Median age, which is a metric provided with each year’s population estimates on a national, state, and county-wide level, can serve as an effective proxy to aid our understanding of an area’s age profile. Here, we’ll take a look at why it’s so useful, national and statewide trends, as well as what the median age looks like within our own region.
Why use median age?
Simply stated, the term “median age” represents an age value that divides the age distribution of a specified geographic area exactly in half. This means that precisely half the residents of a given geographic location are older than the specified median value, while the remaining half of the residential population are younger than the median value. Therefore, if the median age calculated for the United States is 38 (as it was in 2017), then exactly 50 percent of Americans are over the age of 38 while the remaining half are younger than 38. A higher median age estimated for one location, when compared to another location with a much lower median value, would indicate a higher concentration of “older” residents in the first area when compared to the area associated with a younger median value, and thus a slightly more youthful population.
Although it is sometimes useful to compare the complete age distribution of residents across geographic areas, which can include single-year age counts (18-year-olds, 19-year-olds, etc.) or grouped counts (e.g. 65-years and older), it is often more effective and less time-consuming to compare areas using a single metric, much like the median age. Using this more simplified measure of an area’s age profile allows us to compare the age distribution of different populations across many geographic areas at once, essentially informing us which locations yield higher concentrations of youth relative to their aging populations. However, the median age cannot tell us why an area might be associated with a more youthful residential population, or in contrast, an aging residential population. Some geographic areas may be associated with a higher median age simply because they serve as popular retirement destinations, attracting a higher concentration of older residents relative to their youthful populations. Or, a lower median age could simply be the result of an unusually large number of births occurring in an area in recent years, essentially dragging the median age down in conjunction with the observed “baby boom.”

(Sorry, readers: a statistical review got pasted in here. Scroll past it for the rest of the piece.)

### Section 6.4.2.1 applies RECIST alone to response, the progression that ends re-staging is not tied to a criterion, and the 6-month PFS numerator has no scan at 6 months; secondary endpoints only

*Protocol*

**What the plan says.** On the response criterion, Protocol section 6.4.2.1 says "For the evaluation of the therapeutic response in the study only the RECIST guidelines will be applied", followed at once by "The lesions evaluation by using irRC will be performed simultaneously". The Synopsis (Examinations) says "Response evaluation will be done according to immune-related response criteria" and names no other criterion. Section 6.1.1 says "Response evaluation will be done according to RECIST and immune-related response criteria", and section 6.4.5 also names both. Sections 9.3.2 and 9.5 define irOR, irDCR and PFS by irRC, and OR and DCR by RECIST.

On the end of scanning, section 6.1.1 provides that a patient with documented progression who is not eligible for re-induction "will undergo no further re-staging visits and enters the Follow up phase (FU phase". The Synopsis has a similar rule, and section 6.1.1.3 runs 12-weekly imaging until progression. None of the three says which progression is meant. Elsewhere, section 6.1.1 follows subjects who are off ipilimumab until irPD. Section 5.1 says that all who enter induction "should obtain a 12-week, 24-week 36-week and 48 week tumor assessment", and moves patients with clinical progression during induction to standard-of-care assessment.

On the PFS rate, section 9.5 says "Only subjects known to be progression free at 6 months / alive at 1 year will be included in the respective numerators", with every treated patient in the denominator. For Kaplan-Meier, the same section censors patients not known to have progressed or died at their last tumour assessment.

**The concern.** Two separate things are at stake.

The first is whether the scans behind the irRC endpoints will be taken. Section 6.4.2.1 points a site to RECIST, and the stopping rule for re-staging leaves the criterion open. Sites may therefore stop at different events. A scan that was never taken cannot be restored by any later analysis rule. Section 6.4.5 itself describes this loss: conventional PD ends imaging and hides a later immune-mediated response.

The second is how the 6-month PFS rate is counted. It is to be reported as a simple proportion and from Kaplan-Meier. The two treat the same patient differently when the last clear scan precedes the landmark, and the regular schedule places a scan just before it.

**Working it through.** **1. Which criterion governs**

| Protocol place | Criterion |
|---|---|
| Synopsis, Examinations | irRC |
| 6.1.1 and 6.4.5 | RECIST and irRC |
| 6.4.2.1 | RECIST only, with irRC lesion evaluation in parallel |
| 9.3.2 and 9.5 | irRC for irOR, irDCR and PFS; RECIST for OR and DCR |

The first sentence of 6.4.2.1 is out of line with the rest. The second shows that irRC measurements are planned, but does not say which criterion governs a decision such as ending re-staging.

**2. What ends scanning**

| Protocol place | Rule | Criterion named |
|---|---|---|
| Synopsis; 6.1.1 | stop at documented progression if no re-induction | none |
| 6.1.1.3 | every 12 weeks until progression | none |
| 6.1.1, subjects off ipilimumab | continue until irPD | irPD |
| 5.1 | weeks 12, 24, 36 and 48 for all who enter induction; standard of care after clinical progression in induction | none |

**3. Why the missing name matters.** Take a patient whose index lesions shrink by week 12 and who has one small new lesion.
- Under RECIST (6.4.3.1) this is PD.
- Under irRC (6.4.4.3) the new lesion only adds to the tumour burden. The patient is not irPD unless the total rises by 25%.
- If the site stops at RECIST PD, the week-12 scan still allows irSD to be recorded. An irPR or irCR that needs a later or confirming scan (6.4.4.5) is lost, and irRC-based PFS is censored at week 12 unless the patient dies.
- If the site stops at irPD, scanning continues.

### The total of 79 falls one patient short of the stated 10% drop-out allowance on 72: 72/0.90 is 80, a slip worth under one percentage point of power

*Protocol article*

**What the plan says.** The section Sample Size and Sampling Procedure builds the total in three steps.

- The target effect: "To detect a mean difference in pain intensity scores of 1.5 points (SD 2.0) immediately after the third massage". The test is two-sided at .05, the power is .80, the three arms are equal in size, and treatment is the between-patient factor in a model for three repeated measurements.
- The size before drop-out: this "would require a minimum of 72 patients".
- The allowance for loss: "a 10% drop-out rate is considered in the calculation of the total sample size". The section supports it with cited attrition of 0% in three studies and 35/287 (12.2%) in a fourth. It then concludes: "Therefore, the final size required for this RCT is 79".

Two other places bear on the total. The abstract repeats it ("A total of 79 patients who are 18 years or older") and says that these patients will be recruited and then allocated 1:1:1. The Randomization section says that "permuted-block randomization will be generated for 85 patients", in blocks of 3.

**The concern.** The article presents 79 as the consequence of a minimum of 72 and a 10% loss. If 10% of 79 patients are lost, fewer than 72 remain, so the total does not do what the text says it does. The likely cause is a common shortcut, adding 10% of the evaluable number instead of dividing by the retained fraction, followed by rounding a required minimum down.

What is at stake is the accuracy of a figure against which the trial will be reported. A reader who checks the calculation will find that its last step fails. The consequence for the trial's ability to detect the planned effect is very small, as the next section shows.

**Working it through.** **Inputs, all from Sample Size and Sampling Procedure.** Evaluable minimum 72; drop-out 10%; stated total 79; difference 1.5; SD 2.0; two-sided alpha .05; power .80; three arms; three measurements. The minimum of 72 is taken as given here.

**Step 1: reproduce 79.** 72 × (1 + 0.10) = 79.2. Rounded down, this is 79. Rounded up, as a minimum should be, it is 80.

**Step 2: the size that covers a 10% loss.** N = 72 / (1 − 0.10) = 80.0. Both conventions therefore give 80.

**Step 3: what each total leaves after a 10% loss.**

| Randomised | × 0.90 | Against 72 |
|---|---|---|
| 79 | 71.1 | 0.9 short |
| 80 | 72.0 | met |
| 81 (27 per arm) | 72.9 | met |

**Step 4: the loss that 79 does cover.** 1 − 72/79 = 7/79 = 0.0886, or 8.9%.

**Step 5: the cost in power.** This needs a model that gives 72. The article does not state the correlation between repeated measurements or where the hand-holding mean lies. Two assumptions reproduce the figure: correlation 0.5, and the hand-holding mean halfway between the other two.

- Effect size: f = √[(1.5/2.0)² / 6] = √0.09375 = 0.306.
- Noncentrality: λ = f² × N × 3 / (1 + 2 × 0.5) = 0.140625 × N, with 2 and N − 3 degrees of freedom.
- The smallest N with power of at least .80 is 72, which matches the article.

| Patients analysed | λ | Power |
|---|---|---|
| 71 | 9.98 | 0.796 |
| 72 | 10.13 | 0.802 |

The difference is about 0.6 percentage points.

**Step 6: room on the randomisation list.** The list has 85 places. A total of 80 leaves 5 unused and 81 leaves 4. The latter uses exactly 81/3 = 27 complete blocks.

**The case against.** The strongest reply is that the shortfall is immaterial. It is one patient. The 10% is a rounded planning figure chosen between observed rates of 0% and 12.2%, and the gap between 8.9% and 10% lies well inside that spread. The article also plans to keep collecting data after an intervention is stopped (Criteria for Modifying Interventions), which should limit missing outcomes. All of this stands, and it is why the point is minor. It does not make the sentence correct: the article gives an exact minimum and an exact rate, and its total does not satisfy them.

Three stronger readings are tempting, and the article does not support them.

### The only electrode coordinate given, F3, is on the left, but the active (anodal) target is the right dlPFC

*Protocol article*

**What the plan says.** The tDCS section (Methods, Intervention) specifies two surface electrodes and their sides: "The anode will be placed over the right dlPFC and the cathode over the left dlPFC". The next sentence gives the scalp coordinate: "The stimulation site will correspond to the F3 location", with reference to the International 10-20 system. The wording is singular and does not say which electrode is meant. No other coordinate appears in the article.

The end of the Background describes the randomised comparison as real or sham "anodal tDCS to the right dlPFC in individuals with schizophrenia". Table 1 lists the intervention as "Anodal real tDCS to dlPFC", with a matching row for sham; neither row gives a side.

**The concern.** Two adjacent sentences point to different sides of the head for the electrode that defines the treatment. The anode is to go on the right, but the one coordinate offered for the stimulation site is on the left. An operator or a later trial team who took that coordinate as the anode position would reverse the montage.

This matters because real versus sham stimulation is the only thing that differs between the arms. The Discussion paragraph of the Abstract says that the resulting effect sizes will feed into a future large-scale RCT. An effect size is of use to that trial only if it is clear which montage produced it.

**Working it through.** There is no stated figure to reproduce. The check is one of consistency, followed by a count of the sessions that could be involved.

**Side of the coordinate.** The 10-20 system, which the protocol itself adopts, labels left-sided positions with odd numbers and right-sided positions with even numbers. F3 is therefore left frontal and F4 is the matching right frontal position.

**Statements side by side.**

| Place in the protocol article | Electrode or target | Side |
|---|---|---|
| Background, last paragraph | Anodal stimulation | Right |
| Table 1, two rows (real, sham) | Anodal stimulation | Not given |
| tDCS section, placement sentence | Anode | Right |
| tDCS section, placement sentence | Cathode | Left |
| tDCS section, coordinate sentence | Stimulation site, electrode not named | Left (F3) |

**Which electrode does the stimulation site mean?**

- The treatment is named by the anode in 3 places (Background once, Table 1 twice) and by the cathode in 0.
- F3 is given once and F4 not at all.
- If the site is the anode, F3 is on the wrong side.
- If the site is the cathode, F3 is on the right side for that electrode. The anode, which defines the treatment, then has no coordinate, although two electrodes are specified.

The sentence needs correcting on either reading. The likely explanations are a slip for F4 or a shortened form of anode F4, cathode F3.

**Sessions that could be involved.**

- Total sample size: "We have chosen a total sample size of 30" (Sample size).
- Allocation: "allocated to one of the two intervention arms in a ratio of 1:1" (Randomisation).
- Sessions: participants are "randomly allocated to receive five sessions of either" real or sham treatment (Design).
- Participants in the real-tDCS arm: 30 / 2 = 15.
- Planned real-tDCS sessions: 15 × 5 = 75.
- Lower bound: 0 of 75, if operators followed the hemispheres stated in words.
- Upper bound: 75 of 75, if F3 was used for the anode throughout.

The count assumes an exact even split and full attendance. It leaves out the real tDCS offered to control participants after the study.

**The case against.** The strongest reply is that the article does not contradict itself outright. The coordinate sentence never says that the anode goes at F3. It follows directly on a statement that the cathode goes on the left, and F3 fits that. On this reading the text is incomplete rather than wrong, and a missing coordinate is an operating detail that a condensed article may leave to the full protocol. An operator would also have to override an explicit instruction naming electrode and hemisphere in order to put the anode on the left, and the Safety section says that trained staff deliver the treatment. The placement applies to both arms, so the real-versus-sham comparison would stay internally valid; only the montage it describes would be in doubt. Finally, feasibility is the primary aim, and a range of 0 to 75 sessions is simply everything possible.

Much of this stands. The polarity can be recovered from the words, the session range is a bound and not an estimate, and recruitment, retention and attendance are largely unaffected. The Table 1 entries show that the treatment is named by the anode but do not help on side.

What’s happening nationally?
On a national scale, following a similar trend observed in many states, the median age in the U.S. has continued to rise in conjunction with the aging of the Baby Boomer generation. Considering that this generation is associated with a particularly large cohort of births observed for any period of time, the trajectory of the median age across the U.S. has continued in a positive direction since the turn of the century. Indeed, the median age in the U.S. was estimated at 37.2 in 2010, which has risen by 2.4 percent to stand at 38.1 as recently as 2019.
This might not be the result of aging Baby Boomers alone, however, as a recent report from the Centers for Disease Control and Prevention would indicate a declining birth-rate for the U.S. in recent years. According to the report, the birth-rate in the United States hit a thirty-four-year low in 2019, the fifth consecutive year this rate fell, which was the lowest number of births observed in the nation since 1985.
More locally, the median age in the state of Michigan has gradually inched up from 39 in 2010 to stand at 39.7 as recently as 2019. This represents a median age growth of 0.7 for the state, reflecting a growth rate of 1.8 percent, which stood slightly below the rate of growth observed nationally over the relevant period.
Median age in West Michigan
Not unlike other parts of the country, the median ages of West Michigan’s thirteen counties vary substantially. While urban areas are typically associated with lower median ages, rural areas trend toward higher median age values. In 2019, the median ages of West Michigan counties varied from a low of 35.2 in Ottawa County, which was the 6th youngest county in Michigan, to a high of 53.2 in Lake County — which ranked in as the 8th oldest county across the state.
Eight of the thirteen counties in our region yielded a median age value that was older than the statewide median age of 39.7, with the median age in Ottawa (35.2), Kent (35.3), Mecosta (36.9), Ionia (38.7), and Muskegon Counties (39.3) maintaining their position below the statewide median. Additionally, several counties in West Michigan have seen a dramatic increase in their median age over the duration from 2010 to 2019, led by Lake (+2.9), Mecosta (+2.9), and Osceola Counties (+2). Each of these counties experienced a spike to their median age of at least 2 years over the course of this nine-year timespan, which significantly outpaced the jump of 1 year or below observed for Mason (+1), Muskegon (+1), Kent (+0.8), Ottawa (+0.7), and Allegan Counties (+0.6) over the same time period.
Future Data Topics
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